About half of the product listings on the biggest dark web markets are accounted by guides on fraud schemes as aspiring cybercriminals aim to cash into the robust illicit cyber commerce that includes the exploitation of online scams to compromise email accounts.
Nonetheless, even as the trade rages on, it has been discovered that a host of these how-to fraud guides are fake or not dead in the sense that the vulnerability was patched.
The above revelation was made pursuit to the release of a trend report by the leading cybersecurity firm Terbium Labs, which researched on the stolen and fraudulent data posted on three of the most popular dark web platforms.
Specifically, a team of researchers from Terbium labs studied “The Canadian Headquarters”, “Empire Market” and “White House Market” by sorting a plethora of data listings into the following six categories:
- Personal data
- Financial accounts and credentials
- Payment cards
- Nonfinancial accounts and credentials
- Fraud guides
- Fraud tools and templates
The report intimated that fraud guides accounted for 49 percent of the data being traded on dark web platforms.
According to findings of the Terbium trend report, the listings of guides claiming to sell guides and processes accounted for the most frequently sold category of data on the dark web, followed by personal data that accounted for 15.6 percent of sold data.
Nonfinancial accounts and credentials took up 12.2 percent of all data sold via dark web, while financial accounts and credentials accounted for 8.2 percent of the sales. Finally, fraud tools and templates were 8 percent of all categories of data while payment cards registered at 7 percent.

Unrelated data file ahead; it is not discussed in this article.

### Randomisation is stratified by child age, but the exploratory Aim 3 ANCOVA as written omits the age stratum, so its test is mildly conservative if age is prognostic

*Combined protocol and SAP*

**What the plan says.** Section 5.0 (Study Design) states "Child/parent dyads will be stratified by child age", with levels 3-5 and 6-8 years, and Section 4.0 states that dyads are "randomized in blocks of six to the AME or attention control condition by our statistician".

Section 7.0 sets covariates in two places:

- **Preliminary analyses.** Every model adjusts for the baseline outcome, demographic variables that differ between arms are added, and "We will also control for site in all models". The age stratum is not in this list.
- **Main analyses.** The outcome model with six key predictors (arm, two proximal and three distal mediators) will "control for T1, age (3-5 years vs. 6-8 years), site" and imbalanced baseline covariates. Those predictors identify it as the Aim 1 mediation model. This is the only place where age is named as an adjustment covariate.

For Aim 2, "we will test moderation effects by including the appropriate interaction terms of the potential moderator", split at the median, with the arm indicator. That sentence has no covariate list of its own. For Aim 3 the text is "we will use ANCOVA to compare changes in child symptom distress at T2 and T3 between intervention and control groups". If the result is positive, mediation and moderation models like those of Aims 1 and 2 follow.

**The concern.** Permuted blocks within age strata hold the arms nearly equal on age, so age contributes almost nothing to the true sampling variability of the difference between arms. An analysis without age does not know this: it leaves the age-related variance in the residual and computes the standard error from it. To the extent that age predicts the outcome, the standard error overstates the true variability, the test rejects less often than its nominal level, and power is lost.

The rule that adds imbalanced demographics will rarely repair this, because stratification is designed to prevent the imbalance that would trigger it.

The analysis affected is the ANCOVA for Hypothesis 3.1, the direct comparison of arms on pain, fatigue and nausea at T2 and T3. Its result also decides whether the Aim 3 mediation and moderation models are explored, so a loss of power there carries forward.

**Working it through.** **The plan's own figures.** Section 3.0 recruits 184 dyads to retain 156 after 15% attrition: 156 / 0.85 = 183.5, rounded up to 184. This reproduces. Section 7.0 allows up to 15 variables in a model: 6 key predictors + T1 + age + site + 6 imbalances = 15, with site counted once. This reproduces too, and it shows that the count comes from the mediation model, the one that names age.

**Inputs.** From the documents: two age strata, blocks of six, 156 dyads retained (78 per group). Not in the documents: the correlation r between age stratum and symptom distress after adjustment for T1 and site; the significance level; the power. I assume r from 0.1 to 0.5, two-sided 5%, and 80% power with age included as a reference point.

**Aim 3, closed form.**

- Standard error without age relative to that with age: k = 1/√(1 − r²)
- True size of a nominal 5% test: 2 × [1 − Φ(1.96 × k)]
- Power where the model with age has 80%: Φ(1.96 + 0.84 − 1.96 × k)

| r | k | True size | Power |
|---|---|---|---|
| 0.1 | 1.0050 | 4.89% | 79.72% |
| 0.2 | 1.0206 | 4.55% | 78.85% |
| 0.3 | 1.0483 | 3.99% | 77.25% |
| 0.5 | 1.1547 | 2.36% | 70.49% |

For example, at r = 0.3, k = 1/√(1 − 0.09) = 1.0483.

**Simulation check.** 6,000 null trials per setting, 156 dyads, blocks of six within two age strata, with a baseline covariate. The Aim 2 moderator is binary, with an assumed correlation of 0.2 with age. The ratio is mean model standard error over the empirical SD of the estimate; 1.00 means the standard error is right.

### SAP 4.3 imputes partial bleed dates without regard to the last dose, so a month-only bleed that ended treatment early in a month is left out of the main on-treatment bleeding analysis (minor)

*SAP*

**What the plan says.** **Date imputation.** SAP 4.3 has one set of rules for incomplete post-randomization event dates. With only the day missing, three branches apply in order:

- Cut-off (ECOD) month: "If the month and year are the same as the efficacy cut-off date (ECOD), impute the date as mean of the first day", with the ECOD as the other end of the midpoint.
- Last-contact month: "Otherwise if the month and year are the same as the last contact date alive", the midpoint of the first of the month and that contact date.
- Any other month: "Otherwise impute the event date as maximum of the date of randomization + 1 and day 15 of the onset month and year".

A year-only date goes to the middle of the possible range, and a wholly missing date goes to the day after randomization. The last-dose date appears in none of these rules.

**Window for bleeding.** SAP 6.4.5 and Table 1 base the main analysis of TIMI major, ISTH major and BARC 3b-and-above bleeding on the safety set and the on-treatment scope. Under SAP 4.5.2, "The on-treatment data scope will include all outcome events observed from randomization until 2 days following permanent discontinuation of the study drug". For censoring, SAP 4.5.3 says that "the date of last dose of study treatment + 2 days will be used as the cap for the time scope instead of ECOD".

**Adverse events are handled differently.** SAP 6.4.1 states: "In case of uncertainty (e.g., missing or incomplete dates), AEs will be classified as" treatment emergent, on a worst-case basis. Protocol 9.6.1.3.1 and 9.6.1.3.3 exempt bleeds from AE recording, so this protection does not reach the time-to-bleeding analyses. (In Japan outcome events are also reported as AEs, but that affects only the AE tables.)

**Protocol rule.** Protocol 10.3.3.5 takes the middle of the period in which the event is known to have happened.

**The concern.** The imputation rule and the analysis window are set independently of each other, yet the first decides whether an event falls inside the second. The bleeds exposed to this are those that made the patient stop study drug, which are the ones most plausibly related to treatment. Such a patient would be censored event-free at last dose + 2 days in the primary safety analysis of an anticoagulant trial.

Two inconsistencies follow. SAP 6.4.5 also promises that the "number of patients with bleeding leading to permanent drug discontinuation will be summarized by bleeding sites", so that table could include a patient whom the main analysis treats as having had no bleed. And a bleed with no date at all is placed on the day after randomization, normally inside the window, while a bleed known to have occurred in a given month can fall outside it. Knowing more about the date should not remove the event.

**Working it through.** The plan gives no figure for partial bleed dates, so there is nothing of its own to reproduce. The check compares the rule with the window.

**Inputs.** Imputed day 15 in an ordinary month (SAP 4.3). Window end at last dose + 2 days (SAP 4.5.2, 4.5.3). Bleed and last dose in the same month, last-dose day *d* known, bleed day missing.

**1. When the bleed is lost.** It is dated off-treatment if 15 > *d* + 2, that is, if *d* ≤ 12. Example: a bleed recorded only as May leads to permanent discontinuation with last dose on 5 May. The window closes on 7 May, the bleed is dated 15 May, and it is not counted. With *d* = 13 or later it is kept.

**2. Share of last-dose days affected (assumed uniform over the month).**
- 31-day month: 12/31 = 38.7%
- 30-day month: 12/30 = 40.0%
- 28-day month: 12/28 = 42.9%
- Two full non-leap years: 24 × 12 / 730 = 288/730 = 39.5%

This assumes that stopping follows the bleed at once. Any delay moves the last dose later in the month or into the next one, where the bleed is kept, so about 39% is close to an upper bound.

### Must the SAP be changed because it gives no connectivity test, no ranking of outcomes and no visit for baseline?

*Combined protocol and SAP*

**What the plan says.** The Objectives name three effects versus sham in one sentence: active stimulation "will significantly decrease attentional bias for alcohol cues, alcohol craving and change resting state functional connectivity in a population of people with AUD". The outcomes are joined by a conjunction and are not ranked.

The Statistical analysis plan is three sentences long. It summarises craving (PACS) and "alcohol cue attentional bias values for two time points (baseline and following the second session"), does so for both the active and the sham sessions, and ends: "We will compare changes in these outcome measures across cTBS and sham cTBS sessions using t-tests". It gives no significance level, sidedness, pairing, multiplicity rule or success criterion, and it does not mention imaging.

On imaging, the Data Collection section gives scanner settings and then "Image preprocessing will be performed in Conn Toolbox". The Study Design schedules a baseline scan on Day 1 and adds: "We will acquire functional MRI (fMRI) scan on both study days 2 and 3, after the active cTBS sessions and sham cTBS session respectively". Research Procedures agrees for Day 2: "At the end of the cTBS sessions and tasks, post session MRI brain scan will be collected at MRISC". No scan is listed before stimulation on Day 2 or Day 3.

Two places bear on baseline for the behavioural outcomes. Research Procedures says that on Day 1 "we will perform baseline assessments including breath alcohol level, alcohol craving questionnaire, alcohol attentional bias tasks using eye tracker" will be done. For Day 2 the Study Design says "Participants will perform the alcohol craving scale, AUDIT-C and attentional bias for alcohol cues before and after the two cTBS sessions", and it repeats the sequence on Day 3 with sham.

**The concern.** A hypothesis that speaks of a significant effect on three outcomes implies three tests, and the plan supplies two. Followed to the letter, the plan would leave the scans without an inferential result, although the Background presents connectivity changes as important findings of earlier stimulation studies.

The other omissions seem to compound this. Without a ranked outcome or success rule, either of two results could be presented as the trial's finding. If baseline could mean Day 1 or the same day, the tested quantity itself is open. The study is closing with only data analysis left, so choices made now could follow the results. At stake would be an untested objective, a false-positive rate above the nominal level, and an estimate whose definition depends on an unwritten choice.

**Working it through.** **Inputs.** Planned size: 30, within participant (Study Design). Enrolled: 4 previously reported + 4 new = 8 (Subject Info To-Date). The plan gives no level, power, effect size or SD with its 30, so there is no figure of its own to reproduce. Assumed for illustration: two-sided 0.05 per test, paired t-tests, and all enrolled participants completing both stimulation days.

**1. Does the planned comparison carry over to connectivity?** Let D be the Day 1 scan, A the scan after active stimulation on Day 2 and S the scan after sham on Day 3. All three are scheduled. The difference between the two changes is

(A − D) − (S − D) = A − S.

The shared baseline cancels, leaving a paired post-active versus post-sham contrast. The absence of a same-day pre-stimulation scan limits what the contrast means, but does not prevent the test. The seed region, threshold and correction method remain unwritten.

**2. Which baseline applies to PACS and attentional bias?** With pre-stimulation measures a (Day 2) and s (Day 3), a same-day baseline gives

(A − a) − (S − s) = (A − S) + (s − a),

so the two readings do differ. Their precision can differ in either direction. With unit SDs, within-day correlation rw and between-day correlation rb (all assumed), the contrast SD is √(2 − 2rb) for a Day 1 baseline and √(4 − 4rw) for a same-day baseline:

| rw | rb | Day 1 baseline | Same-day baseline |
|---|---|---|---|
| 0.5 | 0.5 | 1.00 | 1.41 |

Personal data which, as mentioned above, turned out to be the second most popular class of data posted on the dark web marketplaces, is exposes organizations to untold scales of cyber risks. Personal data theft predisposes users to phishing attacks, business email attacks and account takeovers.
These kinds of actions pose serious economic danger to companies and individuals as they allow cybercriminals to steal identities and orchestrate targeted cyber-attacks with utmost accuracy.
According to research by Terbium labs, the average price attracted by personal data posted on the dark web stands at $8.45 considering that the cost of a single personal record may fall to as low as $1.
However, in some cases, the same price may show a rise number up to the triple figure depending on the quality of data leaked. This reality is especially reflective of instances where the leaked personal credentials to a user’s account have the power to provide criminal access to the victim’s related-but-separate accounts.
In general, Terbium researchers found that the examples of credentials advertised on the dark web marketplaces included site login credentials for services such as email accounts and even the accounts belonging to streaming services.
A Ton of Cyber Risks to Organizations
The availability of fraud and hacking guides on the dark web pose a plethora of risks to private sector companies and government agencies alike. These risks are worsened by the fact that cybercriminals achieve value for their money considering the eventual economic gain they realize after purchasing stolen data.
Unfortunately, most organizations overlook the dangers that are posed by the availability of fraud guides online an aspect that predisposes them to serious digital and commercial risks that are not limited to phishing attacks and account takeovers. Credential to financial accounts listed on dark web marketplaces can potentially accord criminals the direct access to financial accounts, hence the funds therein.
Indeed, the information provided by fraud guides have the power to convert entry-level hackers into the most seasoned cybercriminals that may bring entire organizations to their knees.